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Three to Be Honored with Clarkson University Emeritus Status at Commencement

[A photograph for media use is available at]

Clarkson University is proud to honor three professors with emeritus status at the University's commencement ceremony on Sunday, May 14.

Gregory A. Campbell

Gregory A. Campbell joined Clarkson University in 1984 as an associate professor in the Chemical Engineering Department. In 1996, he was promoted to professor and has since served Clarkson in senior positions such as chairman of the Chemical Engineering Department, chief information officer, and interim dean of engineering. Eric F. Thacher

Several distinctions and awards have been received by Campbell, including the Society of the Plastics Industry Award of Excellence and the General Motors (GM) Research Laboratories Management Award for Distinguished Achievement. In recent years, he has delivered keynote lectures at the Japan Society of Polymer Processing and the European Meeting of the Polymer Processing Society in Sweden. He has recently been named a Fellow by the Society of Plastics Engineers.

Campbell received his doctoral degree in chemical engineering from the University of Maine in 1969 and prior to joining Clarkson he worked for GM Research as a senior staff research engineer. He also worked for Mobil Chemical Corporation as supervisor of Polymer Fabrication Research and Development. Campbell is active in the local community through the Potsdam Rotary Club and is district governor of Rotary District 7040. He serves on the board of directors for the Extrusion Division of the Society of Plastics Engineers and the Potsdam Town and Country Club.

Eric F. Thacher received his undergraduate degree from the U.S. Naval academy, MS in nuclear engineering from M.I.T., and Ph.D. in mechanical engineering from New Mexico State University. He retired from Clarkson in December 2005, after 25 years of service in the Mechanical and Aeronautical Engineering (MAE) Department.

Thacher served on many university, school and department committees. He was executive officer of the Department of Mechanical and Aeronautical Engineering (MAE) from 1988 to 1992, and again from 1997 to 2004, where he was responsible for administering the department's undergraduate program.

Thacher was co-creator of the Education for Stewardship program and the Solar Car Project (SCP). His service as the SCP's primary mentor for 13 years led him to work to institutionalize project-based learning communities at Clarkson. While chair of the MAE department's Curriculum Committee, he led a revision of the mechanical engineering design curriculum. This included establishing the present two-semester capstone sequence in design, which he taught for eight years. During this period, he was co-creator of the Clarkson Invention Institute, organized a local conference on project-based learning, and led the acquisition of over $500,000 for project-based learning activities. Thacher has taught 12 different courses, received the Clarkson Distinguished Teaching Award in 2003, Commendable Leadership Award in 1991 and 2002, was a co-recipient of the 2001 Boeing Outstanding Educator Award, and received a Distinguished Advisor Award in 1981.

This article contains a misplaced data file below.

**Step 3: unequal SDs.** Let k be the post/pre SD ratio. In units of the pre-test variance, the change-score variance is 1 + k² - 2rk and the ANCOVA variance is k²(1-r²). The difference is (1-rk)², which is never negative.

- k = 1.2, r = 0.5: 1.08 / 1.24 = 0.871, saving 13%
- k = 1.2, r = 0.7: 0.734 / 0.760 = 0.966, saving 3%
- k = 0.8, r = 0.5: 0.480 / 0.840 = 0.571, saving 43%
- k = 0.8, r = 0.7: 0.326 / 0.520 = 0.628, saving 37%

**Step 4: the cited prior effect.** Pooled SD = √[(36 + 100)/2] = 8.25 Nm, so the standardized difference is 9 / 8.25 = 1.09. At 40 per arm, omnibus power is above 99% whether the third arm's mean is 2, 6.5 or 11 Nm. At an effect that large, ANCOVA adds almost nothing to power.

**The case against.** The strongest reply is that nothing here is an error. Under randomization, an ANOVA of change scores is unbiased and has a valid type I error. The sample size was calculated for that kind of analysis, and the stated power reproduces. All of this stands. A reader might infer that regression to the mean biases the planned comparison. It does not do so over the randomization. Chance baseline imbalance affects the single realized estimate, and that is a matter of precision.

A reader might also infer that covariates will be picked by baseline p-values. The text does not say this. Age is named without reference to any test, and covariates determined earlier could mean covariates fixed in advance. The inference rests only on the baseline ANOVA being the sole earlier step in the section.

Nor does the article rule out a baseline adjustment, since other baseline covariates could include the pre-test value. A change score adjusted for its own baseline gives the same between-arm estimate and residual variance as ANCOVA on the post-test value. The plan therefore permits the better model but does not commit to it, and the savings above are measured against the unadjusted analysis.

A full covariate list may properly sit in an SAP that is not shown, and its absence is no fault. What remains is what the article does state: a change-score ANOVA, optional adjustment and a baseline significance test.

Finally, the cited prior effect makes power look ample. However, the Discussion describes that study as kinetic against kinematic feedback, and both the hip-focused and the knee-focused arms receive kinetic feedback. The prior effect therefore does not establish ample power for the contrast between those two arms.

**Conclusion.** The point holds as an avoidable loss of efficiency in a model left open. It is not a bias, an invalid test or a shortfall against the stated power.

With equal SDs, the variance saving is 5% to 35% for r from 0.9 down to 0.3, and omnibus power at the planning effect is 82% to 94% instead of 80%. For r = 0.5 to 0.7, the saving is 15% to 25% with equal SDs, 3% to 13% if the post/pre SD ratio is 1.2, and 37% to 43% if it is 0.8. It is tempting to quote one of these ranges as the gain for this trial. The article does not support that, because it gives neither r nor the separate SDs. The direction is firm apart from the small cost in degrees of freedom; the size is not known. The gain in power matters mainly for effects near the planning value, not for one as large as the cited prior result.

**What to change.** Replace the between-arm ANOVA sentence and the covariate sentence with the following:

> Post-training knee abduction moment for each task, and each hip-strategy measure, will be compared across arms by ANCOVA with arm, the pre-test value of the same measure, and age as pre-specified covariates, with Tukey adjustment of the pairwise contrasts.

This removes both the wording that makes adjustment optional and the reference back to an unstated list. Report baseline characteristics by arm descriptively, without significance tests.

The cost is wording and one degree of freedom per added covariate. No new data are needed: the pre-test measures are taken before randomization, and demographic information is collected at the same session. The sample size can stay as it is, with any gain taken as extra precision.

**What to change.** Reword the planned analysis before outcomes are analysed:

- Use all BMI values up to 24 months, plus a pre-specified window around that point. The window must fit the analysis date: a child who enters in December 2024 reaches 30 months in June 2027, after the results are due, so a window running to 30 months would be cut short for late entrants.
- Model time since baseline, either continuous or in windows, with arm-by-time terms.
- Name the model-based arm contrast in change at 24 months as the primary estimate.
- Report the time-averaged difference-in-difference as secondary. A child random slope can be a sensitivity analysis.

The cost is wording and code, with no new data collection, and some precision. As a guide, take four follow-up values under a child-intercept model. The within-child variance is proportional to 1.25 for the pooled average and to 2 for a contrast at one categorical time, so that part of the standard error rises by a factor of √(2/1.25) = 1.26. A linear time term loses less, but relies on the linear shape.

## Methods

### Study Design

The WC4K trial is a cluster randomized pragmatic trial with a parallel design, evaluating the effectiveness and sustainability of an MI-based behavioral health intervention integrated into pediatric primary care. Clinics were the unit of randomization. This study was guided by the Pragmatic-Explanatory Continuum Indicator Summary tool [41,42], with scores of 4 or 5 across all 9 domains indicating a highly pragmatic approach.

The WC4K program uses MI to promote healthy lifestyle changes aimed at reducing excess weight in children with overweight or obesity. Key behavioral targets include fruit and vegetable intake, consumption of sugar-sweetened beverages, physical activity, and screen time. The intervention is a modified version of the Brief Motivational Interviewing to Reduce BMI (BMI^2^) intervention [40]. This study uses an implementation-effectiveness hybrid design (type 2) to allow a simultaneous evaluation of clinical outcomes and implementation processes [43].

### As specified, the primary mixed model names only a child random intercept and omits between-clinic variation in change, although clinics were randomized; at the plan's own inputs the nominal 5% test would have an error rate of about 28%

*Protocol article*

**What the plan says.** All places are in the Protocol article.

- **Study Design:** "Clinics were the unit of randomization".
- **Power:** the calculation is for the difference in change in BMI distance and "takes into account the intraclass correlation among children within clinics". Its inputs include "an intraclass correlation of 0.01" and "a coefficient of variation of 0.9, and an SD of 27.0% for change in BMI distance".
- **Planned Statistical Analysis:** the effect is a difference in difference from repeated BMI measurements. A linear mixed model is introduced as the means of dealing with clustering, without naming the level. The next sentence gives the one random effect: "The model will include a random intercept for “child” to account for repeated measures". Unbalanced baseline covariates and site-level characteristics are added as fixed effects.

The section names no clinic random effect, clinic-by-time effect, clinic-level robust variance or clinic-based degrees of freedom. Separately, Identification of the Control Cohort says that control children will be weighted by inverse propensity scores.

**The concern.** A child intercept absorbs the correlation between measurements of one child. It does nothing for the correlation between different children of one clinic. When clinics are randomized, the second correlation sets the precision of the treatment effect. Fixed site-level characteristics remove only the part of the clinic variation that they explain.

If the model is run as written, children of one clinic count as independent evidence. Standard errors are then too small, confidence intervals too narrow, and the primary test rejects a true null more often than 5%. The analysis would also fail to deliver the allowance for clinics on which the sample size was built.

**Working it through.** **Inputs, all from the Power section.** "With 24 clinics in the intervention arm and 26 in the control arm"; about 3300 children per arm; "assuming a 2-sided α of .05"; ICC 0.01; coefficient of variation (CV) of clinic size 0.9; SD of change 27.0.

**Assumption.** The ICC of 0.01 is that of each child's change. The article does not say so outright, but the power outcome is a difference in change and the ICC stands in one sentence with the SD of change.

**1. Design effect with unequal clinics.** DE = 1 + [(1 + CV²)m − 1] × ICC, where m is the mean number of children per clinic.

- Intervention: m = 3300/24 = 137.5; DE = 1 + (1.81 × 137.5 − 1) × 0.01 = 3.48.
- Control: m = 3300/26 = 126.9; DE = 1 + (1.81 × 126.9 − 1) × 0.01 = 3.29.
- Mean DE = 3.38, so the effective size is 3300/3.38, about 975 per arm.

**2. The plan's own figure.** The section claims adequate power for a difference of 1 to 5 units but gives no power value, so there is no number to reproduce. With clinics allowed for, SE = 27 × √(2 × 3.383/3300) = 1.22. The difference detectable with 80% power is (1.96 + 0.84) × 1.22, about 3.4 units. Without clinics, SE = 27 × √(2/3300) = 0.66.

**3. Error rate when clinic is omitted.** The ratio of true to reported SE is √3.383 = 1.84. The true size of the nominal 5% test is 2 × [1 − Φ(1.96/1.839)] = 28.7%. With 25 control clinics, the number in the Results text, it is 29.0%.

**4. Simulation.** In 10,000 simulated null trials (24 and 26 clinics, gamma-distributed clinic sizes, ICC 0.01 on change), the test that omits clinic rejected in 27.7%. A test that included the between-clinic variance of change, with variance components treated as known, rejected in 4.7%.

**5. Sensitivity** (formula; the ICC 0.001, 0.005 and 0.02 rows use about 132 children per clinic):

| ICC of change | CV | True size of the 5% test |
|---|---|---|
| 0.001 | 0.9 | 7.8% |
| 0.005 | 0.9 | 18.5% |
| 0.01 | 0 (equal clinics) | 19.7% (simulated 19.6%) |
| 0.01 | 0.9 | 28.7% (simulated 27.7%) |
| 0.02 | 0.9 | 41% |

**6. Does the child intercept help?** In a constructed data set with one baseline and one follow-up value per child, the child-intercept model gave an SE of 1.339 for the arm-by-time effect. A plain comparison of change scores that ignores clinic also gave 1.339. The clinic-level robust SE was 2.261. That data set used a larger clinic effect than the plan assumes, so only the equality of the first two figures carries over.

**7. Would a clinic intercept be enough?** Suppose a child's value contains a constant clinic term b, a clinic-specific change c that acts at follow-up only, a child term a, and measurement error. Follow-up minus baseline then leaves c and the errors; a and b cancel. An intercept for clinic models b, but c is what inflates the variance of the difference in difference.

Thacher's research interests include passive and active solar heating, solar-electric vehicle design and modeling, inverse radiation heat transfer, thermoelectric conversion of vehicle and industrial waste heat, and optimization of cattle waste anaerobic digestion systems. He has received over $2 million in external funding as principle investigator or co-principal investigator for research projects and currently holds a Research Associate Professor appointment at Clarkson.

Jan Wojcik has been part of the Clarkson community for 20 years, contributing to the reputation of the University by emphasizing the importance of humanities to a well-rounded Clarkson education. While at Clarkson, Wojcik has stood as a strong advocate for the importance of community interaction, as seen in his work with the Amish and the Mohawks at Akwesasne, his revitalization of Clarkson's Reynolds Observatory, his leadership in environmental activities, and his passion for teaching fly fishing in the North Country.

Recently Wojcik, along with professors Michael R. Twiss and Tom A. Langen, directed a group of researchers and published an important paper describing the influence of watershed land-use on water quality in the St. Regis River. The St. Regis River is a tributary of the St. Lawrence River. The research pointed out the importance of responsible land management and the significant impact it has on water quality.

Wojcik received his undergraduate degree from Boston College and Ph.D. from Yale University. He has won many academic awards, including the Outstanding Teacher Award from the Clarkson University Student Association, and holds a distinguished record of scholarship. Wojcik has published six books, on topics including comparative literature, medical ethics, biblical studies, and agriculture, as well as over two dozen articles and book chapters.

PHOTO CAPTION: Clarkson University Professor of Chemical Engineering

Thacher, and Professor of Humanities Jan Wojcik will be granted emeritus status at

the University's 113th commencement ceremony Sunday, May 14.

[News directors and editors: For more information, contact Annie Harrison, Director of Media Relations, at 315-268-6764 or]

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